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Summer Seminars on Intelligent Design — Unique Opportunity for the Sincerely Curious Learner

Sarah Chaffee

Summer Seminars

Recently I spoke to a university senior who is a leader in a political club at her school. I wondered how things were going for the club, given today’s campus climate where a free exchange is not always welcome, to say the least. She told me that students with a range of views show up, eager to hear perspectives not taught by professors. The club hosts discussion times, where they share about issues informally.

When I heard what the club was doing, it made me think, Isn’t that what should be happening in the classrooms? The answer is, evidently, that unconstrained substantive conversation is not occurring where it should.

No Great Surprise

That comes as no great surprise, though. Students want to discuss the scientific strengths and weaknesses of evolution, too — but you can be sure that isn’t welcome in their courses. There’s probably more room for open communication about politics than about biology.

Why do our Summer Seminars attract science undergraduates, graduate students, and postdocs? Why do they want to spend ten days in Seattle, learning about intelligent design? (Why, that is, apart from the enviable Pacific Northwest summer weather.) It’s because their professors don’t permit discussion of ID in the classroom. Or if they do, it is to disparage the concept and poison the well before any honest discussion can take place. On this subject, distortion and bullying, not sincere curiosity, are the rule in academia. 

The Summer Seminars are the only chance that most students will have to hear a presentation about ID from top ID proponents themselves. Instructors include Michael Behe, author of the new book Darwin Devolves, out next week, as well as Stephen Meyer, Richard Sternberg, Jonathan Wells, Ann Gauger, Paul Nelson, and more. Students can take what they’ve learned back to school with them. Now, at least, they’ve heard the other side of the story that they won’t hear from their professors. That is a precious opportunity for the truly open-minded learner.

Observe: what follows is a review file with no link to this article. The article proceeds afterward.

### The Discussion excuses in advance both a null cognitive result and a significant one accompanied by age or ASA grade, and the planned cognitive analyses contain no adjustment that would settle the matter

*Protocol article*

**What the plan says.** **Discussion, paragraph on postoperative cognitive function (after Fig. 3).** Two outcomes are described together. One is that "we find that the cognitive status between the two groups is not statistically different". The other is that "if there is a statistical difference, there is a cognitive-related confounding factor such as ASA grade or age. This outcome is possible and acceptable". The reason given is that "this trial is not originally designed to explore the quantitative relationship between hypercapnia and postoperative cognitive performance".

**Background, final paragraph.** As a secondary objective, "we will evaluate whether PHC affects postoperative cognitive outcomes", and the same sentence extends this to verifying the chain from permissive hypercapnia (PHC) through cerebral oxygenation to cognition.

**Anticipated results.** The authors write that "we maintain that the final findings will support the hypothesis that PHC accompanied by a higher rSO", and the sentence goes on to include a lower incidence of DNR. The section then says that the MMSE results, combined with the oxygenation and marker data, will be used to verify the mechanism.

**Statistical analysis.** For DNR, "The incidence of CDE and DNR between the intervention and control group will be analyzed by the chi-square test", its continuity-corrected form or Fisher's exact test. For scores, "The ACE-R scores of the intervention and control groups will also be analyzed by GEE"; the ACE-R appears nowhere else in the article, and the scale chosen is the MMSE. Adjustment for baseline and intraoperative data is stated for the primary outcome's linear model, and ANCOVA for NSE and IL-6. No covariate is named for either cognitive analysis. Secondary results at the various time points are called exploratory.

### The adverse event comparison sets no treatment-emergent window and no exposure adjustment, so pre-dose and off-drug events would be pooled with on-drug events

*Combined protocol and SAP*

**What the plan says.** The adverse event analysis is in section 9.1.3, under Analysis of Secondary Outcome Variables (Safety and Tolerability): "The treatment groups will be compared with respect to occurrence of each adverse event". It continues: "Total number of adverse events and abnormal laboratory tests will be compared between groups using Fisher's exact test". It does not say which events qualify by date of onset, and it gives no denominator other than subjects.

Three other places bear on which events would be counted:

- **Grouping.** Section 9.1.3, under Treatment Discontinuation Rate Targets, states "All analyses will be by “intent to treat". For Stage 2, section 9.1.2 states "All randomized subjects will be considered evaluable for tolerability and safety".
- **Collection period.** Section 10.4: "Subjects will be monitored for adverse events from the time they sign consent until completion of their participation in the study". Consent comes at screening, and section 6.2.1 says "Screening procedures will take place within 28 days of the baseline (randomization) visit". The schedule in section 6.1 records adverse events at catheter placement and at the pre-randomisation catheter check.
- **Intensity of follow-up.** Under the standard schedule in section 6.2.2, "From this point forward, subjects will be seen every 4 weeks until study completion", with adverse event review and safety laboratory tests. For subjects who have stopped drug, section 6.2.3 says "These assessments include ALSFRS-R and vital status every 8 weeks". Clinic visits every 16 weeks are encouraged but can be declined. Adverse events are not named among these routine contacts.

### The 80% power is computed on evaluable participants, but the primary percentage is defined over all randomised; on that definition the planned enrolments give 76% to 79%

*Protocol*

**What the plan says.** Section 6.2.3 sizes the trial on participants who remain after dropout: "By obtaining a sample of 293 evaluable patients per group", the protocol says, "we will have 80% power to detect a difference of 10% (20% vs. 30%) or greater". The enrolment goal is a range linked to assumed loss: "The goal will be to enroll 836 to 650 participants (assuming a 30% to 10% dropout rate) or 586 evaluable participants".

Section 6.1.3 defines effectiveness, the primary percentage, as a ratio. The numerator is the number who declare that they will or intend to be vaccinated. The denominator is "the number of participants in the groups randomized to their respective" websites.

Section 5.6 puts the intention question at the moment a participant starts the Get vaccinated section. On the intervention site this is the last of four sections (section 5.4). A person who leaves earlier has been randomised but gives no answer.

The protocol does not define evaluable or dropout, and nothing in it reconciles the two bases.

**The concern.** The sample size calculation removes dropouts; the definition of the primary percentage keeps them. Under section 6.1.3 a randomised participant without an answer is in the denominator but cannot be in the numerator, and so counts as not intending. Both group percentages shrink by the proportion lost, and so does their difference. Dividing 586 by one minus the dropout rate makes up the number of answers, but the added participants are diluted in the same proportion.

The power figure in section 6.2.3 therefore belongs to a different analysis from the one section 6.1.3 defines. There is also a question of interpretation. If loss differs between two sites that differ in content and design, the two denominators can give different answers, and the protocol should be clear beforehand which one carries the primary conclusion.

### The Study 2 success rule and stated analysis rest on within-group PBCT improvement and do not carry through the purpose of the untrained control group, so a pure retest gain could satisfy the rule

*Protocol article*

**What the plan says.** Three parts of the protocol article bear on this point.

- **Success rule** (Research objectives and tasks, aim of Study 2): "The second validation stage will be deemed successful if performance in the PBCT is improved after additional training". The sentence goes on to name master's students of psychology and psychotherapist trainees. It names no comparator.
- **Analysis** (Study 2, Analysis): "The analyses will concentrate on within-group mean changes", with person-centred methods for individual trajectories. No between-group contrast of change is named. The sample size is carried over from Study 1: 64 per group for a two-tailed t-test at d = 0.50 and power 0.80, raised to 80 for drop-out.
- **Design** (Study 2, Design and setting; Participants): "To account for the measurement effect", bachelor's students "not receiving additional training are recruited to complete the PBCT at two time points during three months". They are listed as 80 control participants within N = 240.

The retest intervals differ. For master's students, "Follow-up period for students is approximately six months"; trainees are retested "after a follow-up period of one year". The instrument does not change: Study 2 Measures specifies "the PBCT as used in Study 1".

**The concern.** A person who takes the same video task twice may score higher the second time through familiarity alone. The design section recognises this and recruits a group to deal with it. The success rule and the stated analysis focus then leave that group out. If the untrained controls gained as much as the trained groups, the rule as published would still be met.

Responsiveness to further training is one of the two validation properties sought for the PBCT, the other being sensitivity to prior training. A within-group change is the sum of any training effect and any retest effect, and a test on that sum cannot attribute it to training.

Sound intriguing? If you’re an interested university student, the application for the 2019 Summer Seminars on Intelligent Design is now available. There are two tracks, focused respectively on the sciences —  to “prepare students to make research contributions advancing the growing science of intelligent design” — and the humanities. Please pass this on to others as well! 

Learning from the Medieval University

Free speech at universities is a worthy goal. How can we encourage academic freedom on evolution? 

After reading Michael Keas’s new book, Unbelievable, it seems to me that the medieval attitude towards learning was, in key respects, more open than the modern one. The university, as birthed in the Middle Ages, was a place where students and professors raised questions and discussed issues. These were centers of learning, not places of censorship. As Professor Keas recounts, universities encouraged translation of works from pagan sources. Franciscan friar Roger Bacon drew on Greek and Islamic works in his study of light, and this influenced Kepler’s research on light and optics.  

Today, in university classrooms, dissenting from evolution is strongly discouraged as unorthodox. The good churchman Bacon was free to draw from the works of Islamic scholars, but a biology student who doubts unguided evolution on scientific grounds must keep her mouth shut. 

Perhaps we can return to a free flow of information and open discussion in the pursuit of knowledge. How can one raise awareness? Encourage your elected state representatives to consider our model Student Freedom in Science Resolution. Perhaps you could host a small gathering with friends to discuss academic freedom on controversial scientific issues.

I hope that at some point in the future students won’t have to seek out a special club where discussion is allowed. Perhaps they will be able to explore issues in class. Imagine that!

Photo credit: Nathan Dumlao via Unsplash.